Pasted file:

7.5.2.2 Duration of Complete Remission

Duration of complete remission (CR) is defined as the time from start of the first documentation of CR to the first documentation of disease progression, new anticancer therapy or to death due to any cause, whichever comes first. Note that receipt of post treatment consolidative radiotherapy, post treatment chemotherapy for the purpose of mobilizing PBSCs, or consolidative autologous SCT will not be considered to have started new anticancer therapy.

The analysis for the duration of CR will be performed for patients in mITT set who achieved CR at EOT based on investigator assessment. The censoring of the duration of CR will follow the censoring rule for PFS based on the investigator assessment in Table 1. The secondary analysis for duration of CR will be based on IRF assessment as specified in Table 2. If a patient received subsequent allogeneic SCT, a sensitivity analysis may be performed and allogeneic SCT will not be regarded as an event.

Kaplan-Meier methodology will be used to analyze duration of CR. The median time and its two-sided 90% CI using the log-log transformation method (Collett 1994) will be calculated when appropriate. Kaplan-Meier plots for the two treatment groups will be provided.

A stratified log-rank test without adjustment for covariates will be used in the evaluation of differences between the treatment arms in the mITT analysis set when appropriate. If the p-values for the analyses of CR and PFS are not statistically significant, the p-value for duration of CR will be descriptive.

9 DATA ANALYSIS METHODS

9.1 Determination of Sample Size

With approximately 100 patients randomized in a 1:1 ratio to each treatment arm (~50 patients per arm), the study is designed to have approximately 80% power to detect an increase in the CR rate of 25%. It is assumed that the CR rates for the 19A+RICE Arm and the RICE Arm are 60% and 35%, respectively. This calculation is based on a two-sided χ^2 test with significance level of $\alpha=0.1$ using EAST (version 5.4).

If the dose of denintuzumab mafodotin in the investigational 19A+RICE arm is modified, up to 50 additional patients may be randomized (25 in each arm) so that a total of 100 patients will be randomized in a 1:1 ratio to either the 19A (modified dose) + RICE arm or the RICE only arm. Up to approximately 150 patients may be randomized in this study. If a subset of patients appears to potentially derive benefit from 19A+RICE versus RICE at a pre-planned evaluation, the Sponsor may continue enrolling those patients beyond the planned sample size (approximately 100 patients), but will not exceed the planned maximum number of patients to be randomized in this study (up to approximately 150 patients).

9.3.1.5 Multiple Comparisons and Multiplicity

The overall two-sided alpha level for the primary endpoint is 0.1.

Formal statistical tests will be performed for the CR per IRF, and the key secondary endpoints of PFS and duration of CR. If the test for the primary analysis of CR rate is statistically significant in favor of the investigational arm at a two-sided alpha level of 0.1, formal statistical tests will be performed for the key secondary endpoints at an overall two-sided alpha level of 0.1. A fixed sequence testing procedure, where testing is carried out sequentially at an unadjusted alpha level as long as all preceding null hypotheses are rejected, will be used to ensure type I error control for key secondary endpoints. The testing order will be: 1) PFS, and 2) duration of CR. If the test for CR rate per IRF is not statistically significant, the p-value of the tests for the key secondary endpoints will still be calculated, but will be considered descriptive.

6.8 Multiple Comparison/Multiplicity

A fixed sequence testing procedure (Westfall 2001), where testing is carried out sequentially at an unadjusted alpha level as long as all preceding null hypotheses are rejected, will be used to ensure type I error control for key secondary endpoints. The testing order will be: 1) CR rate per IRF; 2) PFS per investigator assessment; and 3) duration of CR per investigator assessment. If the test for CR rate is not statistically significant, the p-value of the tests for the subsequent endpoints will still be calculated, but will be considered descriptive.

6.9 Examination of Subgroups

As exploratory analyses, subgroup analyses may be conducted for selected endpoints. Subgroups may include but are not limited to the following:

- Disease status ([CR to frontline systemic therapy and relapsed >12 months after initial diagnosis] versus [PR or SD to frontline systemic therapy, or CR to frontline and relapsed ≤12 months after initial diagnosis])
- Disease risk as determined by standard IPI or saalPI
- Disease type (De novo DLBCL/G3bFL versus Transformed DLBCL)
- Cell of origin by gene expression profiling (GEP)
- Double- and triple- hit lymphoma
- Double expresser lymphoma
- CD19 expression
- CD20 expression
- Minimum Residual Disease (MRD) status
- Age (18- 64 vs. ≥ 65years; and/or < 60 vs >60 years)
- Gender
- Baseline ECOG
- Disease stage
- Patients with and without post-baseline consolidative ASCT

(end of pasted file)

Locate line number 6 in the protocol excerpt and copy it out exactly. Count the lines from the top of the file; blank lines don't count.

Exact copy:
9 DATA ANALYSIS METHODS